A more detailed look at Von Hagens’s revolutionary, but controversial, plastination method

As time passes and technology becomes increasingly advanced, and new types of images can be created. A relatively recent development is fluorescence tagging of specific proteins to see their localisation or migration patterns. This information can provide vital clues as to the function of the protein or the mechanism by which it acts but it also creates some stunning imagery.

Chromosomes (blue) lined up for cell division

This technique is revolutionary because it can even be used in live organisms. Research is currently being done using zebrafish to study the mechanisms of embryogenesis (development from a single celled zygote to an embryo) or disease. Zebrafish embryos are ideal for imaging studies because they are transparent so the fluorescent proteins are easy to track.

David S. Goodsell is an illustrator for scientific textbooks. He transforms ideas of how cells might look into colourful, vibrant images and proves scientific diagrams do not have to be boring.

David Goodsell, B0010027 cross-section through mycoplasma mycoides

Laura Splan designs and creates lace dolls in the shape of viruses in an effort to reconcile the unseen world of microbes with objects from our everyday lives. She makes physical our fear of these viruses and the diseases they cause and places them in a domestic setting.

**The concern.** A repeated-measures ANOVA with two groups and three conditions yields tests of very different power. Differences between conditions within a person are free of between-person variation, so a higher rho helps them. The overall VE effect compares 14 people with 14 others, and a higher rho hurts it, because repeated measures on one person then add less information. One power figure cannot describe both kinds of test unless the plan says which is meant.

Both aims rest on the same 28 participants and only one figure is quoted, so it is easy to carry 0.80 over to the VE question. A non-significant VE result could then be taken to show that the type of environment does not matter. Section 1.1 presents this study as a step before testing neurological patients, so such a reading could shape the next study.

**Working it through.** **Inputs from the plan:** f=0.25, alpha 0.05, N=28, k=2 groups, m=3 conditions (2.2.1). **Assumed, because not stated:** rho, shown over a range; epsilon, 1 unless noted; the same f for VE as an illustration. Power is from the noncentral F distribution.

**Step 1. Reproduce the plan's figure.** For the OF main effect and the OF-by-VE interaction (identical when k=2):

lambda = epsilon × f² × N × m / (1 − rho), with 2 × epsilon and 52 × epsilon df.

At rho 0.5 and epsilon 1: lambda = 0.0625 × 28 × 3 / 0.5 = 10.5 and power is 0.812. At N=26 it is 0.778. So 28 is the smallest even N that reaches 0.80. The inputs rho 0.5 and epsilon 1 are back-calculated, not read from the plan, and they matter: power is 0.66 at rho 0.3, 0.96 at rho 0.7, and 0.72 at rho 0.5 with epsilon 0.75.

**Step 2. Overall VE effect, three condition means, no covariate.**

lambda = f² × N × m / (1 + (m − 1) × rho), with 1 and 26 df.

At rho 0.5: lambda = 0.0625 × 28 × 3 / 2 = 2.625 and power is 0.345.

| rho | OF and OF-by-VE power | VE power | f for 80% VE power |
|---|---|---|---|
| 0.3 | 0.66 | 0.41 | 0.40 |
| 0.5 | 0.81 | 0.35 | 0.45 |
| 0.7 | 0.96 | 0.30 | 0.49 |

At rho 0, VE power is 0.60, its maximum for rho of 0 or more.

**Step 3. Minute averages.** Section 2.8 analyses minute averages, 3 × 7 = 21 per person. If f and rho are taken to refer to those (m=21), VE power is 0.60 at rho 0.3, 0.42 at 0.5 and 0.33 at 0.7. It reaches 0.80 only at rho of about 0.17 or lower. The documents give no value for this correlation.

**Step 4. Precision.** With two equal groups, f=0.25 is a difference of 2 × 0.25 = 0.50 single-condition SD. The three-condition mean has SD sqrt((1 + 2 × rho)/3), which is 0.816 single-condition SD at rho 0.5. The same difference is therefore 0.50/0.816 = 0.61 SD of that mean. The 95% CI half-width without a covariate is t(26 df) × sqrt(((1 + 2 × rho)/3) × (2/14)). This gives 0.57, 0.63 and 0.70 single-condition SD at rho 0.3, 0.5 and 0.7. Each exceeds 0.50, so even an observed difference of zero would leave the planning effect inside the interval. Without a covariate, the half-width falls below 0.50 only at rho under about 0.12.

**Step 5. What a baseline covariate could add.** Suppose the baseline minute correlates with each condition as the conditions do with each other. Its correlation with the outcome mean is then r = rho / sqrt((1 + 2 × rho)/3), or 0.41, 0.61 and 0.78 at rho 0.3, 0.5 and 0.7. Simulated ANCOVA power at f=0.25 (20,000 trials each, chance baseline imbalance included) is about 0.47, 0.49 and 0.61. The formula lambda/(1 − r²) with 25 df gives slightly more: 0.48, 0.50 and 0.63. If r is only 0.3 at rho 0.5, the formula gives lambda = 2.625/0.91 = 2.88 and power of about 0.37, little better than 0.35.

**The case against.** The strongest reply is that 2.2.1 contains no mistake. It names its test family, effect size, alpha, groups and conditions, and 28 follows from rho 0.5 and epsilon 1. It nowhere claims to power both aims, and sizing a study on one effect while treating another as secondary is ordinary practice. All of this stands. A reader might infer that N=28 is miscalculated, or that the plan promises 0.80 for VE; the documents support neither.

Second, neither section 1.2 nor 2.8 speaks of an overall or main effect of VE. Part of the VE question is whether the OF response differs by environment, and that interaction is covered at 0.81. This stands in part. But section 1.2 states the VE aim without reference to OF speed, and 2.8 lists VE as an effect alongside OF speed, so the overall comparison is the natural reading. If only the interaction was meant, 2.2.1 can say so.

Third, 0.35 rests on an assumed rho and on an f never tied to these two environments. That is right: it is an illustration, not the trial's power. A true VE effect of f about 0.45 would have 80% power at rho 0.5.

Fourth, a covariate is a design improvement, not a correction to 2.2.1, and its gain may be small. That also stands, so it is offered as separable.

Her other work also explores the juxtaposition of everyday objects and the more sinister side of nature. She has created x-ray images of household objects such as chairs and tables with bones and organs making up their internal structures. One of her pieces—The Anatomy of Tears—is a handkerchief made out of a facial peel, embroidered with designs inspired by the tear duct. She makes paintings of intricate wallpaper patterns and cells in blood.

Behind the scenes at Splan’s ‘The Meat Show’, containing, amongst other things, wallpaper samples painted in with her own blood

One of her more bizarre pieces is a scarf knit from tiny plastic tubes. The scarf comes with an IV device that is inserted into the wearer’s hand; it then fills with the wearer’s blood and so simultaneously keeps them warm and drains their lifeblood away.